Butterflies and moths are also important pollinating agents. Butterflies visit all types of flower, chiefly red and white ones. Their long tongues can reach nectar in tubular flowers. Night-flying moths hover in front of flowers and reach the nectar with their very long tongues. The flowers are usually white or yellow (so that they are easily seen in the dark) and strongly scented (e.g., honeysuckle). Their stamens and stigmas protrude from the flower, touching the hovering moth.
Other insects which frequently visit flowers include flies and beetles. These are not specialized for reaching concealed nectar and are normally found on "open" flowers such as those of the family Umbelliferae (e.g., hogweed). Heads of flowers are frequently covered with insects which feed upon the exposed nectar. The flowers are markedly protandrous and the insects transfer pollen from the younger flowers in the center of the head to the outer, older flowers whose stigmas are ripe. Flowers of the family Compositae are also visited by various kinds of insect. Most entomophilous flowers employ one of the methods described above to avoid self-pollination.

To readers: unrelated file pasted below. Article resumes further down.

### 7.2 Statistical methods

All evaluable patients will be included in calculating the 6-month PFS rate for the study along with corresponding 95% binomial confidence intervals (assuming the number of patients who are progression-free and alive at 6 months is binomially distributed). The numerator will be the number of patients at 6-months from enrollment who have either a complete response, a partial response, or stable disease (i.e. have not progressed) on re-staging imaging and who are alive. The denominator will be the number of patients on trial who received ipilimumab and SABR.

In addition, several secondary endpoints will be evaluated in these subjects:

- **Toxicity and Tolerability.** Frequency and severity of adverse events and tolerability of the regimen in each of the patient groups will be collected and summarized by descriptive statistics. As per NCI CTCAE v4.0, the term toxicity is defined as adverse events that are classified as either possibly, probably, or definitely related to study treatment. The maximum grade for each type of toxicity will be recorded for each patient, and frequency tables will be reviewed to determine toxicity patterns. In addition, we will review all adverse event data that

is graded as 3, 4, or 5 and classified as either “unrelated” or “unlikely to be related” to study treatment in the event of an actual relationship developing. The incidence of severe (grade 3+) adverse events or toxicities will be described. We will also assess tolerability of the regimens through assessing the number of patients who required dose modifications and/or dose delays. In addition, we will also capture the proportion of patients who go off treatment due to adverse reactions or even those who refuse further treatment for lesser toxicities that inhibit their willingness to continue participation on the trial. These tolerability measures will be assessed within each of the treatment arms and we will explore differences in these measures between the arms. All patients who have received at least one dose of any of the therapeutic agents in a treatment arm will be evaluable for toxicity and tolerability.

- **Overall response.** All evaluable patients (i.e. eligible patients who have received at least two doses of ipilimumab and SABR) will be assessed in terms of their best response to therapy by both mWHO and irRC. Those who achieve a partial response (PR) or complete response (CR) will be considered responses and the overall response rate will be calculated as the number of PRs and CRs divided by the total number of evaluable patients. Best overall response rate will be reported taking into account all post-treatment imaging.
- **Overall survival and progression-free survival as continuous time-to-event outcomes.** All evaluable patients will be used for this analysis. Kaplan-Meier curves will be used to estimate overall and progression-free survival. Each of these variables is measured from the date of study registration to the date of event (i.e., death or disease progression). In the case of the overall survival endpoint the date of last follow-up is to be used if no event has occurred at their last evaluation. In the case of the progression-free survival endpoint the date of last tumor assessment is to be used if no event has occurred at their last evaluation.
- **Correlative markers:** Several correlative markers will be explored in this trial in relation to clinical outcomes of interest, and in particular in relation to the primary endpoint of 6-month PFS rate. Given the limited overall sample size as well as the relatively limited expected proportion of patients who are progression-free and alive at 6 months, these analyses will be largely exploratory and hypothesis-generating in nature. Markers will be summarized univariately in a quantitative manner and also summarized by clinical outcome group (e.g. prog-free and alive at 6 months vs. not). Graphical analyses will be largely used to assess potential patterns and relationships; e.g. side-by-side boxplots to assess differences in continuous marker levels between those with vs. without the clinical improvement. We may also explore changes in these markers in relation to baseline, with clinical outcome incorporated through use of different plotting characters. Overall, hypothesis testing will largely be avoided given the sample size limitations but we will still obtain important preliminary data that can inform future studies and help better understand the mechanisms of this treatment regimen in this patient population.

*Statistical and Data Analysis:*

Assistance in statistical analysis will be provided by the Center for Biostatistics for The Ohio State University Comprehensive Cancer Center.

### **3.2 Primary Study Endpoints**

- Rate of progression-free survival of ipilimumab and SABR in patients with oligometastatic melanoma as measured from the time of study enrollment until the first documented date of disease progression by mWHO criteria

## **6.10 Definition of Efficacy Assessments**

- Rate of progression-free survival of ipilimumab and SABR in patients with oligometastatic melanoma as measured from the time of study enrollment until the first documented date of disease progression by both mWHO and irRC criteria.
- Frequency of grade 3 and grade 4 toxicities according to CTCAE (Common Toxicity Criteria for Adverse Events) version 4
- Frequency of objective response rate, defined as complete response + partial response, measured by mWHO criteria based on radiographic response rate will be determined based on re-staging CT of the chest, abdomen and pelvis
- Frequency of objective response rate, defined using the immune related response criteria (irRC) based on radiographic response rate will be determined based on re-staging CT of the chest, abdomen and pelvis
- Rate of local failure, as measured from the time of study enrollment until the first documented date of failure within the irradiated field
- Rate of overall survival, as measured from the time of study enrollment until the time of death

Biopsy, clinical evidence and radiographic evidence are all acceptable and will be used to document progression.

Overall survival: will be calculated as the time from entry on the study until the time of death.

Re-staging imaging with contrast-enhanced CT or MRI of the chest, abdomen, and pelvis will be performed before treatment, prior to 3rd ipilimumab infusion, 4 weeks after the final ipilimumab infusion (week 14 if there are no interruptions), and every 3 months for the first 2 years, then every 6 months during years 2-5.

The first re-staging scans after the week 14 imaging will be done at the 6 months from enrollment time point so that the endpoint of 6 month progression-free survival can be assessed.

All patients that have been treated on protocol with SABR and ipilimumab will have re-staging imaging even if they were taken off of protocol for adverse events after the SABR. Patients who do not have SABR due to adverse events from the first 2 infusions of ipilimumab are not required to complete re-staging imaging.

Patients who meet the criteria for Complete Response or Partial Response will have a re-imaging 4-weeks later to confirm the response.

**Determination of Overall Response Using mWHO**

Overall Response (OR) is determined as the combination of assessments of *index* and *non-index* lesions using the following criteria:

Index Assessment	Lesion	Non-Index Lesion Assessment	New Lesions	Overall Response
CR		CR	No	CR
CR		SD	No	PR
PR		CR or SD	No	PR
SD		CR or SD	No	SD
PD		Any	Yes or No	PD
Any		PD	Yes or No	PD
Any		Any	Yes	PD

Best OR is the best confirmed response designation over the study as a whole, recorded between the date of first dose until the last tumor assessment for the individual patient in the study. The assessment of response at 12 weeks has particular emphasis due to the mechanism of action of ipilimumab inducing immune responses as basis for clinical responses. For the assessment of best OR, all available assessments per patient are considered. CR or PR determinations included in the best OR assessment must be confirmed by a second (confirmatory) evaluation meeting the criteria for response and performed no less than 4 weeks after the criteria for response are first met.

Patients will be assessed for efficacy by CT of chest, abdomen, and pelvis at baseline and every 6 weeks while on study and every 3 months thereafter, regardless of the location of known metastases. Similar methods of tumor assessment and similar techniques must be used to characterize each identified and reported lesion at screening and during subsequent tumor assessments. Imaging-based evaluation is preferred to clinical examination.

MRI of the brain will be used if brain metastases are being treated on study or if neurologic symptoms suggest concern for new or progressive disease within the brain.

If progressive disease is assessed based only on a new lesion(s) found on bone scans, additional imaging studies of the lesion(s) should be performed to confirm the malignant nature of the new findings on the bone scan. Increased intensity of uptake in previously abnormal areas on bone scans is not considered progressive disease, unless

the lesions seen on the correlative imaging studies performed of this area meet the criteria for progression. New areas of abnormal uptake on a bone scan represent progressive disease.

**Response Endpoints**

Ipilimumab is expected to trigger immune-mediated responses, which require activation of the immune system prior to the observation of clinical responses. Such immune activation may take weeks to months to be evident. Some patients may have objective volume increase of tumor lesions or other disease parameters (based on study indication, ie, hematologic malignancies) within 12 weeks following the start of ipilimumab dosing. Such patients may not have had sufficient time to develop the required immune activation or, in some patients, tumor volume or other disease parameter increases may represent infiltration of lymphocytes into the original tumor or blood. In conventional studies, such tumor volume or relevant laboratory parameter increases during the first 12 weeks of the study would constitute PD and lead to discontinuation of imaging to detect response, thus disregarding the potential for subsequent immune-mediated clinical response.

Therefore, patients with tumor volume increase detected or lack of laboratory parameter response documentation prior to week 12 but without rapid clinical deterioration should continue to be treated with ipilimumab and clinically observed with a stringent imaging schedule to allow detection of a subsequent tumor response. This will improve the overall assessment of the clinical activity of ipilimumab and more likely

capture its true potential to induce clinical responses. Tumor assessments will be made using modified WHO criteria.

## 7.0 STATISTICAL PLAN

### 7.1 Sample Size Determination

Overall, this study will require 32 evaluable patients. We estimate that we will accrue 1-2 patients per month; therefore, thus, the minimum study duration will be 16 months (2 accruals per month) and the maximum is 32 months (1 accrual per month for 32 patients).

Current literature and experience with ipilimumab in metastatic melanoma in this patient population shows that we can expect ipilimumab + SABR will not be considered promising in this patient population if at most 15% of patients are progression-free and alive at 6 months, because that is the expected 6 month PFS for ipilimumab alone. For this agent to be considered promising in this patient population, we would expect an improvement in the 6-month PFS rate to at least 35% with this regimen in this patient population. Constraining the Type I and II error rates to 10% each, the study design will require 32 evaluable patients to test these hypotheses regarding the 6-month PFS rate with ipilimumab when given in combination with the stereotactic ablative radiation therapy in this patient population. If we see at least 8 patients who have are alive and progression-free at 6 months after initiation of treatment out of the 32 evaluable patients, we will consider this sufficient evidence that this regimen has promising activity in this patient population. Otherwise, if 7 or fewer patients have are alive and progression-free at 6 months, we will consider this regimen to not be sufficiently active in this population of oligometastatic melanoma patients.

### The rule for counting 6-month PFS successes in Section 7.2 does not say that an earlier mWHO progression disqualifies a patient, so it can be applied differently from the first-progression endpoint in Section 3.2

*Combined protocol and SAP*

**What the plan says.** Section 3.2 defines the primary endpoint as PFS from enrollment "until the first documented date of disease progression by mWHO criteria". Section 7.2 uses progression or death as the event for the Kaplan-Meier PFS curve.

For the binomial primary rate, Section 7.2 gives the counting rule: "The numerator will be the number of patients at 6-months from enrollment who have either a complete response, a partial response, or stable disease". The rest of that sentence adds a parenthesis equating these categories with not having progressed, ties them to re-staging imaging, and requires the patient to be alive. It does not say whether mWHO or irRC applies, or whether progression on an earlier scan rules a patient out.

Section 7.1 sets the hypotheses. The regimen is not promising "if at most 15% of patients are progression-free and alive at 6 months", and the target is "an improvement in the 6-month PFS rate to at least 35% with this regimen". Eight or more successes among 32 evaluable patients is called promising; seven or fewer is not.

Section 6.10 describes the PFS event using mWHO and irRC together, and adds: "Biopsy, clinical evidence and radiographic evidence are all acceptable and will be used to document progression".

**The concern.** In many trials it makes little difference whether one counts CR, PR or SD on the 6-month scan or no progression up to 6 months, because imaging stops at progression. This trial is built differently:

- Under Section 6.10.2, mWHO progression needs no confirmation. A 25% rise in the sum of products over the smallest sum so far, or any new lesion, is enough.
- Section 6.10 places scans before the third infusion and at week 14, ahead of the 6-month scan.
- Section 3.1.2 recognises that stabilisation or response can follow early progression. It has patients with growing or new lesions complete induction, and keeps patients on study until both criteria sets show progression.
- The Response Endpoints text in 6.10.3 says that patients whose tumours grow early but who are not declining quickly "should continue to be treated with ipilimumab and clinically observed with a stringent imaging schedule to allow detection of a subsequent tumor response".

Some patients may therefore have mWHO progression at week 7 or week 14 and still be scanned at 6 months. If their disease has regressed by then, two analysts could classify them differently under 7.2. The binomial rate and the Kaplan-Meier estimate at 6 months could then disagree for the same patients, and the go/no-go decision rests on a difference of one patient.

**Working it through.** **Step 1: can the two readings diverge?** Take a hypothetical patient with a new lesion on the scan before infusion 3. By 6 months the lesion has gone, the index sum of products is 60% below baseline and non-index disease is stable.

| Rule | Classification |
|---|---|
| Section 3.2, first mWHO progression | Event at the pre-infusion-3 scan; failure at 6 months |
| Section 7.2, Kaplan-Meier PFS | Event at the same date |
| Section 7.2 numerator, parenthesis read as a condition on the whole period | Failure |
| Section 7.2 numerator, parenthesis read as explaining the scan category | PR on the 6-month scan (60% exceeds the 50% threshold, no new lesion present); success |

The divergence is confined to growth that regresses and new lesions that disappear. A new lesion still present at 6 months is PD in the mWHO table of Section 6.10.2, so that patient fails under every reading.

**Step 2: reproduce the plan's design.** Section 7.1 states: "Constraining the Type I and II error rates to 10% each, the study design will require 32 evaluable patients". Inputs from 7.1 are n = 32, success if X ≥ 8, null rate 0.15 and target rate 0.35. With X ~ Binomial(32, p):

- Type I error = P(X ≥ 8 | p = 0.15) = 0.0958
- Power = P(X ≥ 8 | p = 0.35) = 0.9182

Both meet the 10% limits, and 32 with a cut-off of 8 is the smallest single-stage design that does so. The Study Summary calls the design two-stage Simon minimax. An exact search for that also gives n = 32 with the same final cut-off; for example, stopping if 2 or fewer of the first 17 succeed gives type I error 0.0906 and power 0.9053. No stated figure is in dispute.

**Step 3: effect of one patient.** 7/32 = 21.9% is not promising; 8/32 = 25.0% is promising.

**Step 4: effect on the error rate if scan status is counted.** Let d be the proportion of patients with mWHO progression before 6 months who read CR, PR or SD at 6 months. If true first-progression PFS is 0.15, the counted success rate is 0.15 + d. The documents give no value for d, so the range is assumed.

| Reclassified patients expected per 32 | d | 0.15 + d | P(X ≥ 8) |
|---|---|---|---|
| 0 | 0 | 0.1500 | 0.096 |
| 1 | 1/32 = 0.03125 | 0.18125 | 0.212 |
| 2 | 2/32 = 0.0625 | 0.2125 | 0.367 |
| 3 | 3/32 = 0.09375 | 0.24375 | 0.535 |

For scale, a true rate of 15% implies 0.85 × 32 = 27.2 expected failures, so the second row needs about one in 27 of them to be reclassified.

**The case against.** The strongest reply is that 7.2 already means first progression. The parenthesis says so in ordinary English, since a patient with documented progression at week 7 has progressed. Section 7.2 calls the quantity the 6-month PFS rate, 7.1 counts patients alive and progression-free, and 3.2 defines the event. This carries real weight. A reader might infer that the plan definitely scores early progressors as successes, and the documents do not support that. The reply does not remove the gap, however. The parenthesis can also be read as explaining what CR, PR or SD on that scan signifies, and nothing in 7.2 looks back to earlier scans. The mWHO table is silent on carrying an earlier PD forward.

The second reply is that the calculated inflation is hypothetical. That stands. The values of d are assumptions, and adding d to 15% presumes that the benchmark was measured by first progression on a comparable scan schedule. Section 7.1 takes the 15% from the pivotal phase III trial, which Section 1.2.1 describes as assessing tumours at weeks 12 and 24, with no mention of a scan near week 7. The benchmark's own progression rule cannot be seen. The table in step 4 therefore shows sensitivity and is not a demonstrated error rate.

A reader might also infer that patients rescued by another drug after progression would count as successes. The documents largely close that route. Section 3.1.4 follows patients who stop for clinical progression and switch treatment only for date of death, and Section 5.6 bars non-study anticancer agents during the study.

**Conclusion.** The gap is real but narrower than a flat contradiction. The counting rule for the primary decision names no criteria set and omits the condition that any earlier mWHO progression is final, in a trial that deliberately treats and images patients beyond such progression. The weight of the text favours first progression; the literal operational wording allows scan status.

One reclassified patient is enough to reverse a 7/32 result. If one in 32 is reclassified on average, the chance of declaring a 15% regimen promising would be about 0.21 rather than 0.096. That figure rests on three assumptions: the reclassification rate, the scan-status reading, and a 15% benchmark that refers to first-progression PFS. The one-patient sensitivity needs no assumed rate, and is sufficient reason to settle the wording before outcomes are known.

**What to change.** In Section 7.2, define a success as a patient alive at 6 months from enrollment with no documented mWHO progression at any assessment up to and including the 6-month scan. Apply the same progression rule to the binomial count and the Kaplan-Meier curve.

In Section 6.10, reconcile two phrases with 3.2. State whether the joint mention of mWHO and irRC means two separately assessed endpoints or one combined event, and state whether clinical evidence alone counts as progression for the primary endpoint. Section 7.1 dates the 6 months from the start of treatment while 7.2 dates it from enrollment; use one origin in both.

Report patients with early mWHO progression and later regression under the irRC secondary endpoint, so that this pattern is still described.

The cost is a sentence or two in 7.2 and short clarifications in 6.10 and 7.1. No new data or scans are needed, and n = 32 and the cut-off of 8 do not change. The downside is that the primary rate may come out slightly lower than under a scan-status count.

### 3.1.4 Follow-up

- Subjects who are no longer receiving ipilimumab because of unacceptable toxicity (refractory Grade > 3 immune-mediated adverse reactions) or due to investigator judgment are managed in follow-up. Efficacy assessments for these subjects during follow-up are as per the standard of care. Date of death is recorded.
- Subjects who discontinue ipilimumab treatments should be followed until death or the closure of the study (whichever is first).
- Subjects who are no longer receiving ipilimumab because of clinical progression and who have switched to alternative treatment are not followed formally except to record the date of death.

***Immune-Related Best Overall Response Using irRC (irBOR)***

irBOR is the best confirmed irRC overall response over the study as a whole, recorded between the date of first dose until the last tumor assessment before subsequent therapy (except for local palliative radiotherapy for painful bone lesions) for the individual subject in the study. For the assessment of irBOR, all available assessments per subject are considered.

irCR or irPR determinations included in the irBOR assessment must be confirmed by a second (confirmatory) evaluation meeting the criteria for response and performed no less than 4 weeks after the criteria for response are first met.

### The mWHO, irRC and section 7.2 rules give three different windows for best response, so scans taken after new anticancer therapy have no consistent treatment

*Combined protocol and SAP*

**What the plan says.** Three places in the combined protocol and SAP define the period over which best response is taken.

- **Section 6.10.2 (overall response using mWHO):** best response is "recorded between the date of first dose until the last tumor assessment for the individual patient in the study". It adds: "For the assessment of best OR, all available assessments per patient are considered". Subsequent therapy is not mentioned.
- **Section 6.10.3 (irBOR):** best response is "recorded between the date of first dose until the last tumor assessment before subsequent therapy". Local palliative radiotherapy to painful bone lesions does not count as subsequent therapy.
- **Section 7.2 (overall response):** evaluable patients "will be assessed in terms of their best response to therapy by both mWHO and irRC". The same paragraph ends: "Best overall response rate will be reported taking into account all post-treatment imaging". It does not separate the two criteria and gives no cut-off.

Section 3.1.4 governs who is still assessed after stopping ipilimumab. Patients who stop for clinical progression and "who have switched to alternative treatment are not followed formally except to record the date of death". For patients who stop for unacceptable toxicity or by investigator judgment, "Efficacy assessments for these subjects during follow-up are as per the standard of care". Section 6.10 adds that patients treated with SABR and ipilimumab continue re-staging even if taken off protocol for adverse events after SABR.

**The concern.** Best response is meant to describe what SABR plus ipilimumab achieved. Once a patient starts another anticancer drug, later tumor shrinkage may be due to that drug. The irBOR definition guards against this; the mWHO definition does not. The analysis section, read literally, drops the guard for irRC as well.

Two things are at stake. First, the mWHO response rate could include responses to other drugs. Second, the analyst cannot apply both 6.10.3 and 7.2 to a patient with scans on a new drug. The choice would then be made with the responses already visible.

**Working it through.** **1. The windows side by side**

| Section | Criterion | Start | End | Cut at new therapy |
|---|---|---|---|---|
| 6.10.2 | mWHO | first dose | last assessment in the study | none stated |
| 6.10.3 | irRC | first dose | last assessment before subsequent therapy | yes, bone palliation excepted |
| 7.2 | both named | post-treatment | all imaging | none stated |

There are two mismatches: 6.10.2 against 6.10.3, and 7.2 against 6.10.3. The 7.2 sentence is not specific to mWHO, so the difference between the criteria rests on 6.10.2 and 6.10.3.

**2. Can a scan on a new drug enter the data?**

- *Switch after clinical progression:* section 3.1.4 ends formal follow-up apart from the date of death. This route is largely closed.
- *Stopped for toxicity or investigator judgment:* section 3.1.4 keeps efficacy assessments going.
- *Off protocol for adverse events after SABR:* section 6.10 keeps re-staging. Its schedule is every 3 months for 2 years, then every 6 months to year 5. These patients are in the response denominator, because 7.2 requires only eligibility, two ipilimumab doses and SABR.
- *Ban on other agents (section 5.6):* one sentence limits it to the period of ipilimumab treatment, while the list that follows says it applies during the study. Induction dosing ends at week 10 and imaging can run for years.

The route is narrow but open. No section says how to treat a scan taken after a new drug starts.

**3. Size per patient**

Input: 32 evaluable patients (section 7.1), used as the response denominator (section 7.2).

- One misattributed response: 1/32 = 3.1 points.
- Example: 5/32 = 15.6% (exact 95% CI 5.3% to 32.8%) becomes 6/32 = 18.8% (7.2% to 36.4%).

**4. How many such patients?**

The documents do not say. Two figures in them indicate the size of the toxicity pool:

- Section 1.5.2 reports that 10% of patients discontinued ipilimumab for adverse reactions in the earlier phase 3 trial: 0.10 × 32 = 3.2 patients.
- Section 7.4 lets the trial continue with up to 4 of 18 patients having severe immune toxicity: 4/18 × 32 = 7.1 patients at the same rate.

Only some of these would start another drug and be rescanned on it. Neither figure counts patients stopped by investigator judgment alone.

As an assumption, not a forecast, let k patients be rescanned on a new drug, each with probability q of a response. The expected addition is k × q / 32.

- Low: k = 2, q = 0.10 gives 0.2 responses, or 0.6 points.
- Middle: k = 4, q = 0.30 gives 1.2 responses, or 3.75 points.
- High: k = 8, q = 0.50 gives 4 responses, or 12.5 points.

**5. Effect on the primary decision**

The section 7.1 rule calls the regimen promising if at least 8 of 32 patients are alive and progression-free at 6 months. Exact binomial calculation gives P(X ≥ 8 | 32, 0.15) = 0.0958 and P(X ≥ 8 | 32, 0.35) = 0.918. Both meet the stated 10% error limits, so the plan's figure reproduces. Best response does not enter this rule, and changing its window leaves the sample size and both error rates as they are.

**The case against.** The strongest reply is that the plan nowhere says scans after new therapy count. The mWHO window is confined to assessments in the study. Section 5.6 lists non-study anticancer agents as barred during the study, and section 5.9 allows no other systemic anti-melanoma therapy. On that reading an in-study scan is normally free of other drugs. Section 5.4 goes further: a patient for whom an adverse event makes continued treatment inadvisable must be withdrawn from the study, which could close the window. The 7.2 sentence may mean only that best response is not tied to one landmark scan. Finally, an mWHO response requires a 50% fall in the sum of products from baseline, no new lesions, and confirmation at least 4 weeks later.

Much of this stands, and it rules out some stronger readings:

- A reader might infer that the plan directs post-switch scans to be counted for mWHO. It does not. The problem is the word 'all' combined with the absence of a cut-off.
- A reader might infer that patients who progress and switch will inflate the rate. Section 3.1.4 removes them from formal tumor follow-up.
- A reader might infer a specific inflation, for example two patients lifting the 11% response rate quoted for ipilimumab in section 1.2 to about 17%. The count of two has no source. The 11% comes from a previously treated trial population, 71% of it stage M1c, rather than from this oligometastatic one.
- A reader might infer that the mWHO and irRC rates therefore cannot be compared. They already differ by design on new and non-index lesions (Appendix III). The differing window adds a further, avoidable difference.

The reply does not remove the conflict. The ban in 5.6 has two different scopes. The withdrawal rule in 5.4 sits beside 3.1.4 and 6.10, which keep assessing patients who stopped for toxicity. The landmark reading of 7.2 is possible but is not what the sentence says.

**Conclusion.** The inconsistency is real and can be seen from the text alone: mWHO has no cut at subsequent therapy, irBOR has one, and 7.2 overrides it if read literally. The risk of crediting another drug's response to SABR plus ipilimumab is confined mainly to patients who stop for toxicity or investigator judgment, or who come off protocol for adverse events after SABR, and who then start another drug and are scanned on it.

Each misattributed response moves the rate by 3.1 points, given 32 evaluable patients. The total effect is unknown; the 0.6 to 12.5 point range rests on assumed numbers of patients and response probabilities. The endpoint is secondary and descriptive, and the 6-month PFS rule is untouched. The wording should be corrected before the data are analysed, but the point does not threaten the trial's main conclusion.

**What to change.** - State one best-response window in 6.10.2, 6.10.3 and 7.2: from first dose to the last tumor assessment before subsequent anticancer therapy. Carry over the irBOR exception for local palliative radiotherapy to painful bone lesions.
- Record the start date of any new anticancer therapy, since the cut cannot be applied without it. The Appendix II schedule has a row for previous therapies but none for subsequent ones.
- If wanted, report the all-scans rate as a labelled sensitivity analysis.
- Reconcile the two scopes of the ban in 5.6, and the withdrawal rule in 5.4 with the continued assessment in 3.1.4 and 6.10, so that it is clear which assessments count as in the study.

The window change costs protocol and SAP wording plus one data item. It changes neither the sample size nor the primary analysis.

Minor pollinating agentsWater carries pollen of some aquatic plants. The pollen grains have tiny floats which carry them along the surface until they reach a flower at the surface of water. Birds are common agents of pollination in the tropics (e.g. hummingbirds). The flowers are usually red and produce large amounts of nectar.
Bats may be pollinators of some flowers, again especially in the tropics. Other animals may effect pollination during their wanderings but they are not regular pollinators.
Examples of pollination in some flowers
Related category• BOTANY